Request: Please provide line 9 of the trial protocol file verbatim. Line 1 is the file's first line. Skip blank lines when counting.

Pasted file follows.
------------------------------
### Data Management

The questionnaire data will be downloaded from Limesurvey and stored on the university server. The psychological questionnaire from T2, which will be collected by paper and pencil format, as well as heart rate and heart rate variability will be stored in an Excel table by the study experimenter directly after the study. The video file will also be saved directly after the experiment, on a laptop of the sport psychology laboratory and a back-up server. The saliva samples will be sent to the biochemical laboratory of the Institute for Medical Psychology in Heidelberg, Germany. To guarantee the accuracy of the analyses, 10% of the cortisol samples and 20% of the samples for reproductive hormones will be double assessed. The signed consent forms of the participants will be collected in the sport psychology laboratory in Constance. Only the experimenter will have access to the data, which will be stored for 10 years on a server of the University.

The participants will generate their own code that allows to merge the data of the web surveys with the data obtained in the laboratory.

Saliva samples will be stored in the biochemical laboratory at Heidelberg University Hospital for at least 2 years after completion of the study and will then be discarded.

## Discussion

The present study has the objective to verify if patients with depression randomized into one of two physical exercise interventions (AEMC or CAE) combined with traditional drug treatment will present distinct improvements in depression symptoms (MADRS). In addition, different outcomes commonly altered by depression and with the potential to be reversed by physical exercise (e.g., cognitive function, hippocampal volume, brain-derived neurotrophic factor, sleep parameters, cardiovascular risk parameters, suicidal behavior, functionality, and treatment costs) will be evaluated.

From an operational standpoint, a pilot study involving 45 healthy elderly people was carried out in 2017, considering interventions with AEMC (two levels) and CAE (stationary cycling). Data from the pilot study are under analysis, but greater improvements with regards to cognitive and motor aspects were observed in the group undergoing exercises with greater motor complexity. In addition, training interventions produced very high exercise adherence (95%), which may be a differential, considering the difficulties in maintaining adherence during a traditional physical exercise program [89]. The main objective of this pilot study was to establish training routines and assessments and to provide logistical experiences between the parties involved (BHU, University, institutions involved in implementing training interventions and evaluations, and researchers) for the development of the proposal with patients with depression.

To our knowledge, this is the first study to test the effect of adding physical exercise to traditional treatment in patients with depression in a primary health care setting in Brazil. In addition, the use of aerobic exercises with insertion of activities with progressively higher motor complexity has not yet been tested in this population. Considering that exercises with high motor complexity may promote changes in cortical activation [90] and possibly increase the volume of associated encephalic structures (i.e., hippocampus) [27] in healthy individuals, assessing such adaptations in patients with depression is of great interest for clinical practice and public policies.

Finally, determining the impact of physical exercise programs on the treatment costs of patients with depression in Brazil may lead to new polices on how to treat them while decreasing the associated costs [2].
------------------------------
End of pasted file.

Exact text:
Finally, determining the impact of physical exercise programs on the treatment costs of patients with depression in Brazil may lead to new polices on how to treat them while decreasing the associated costs [2].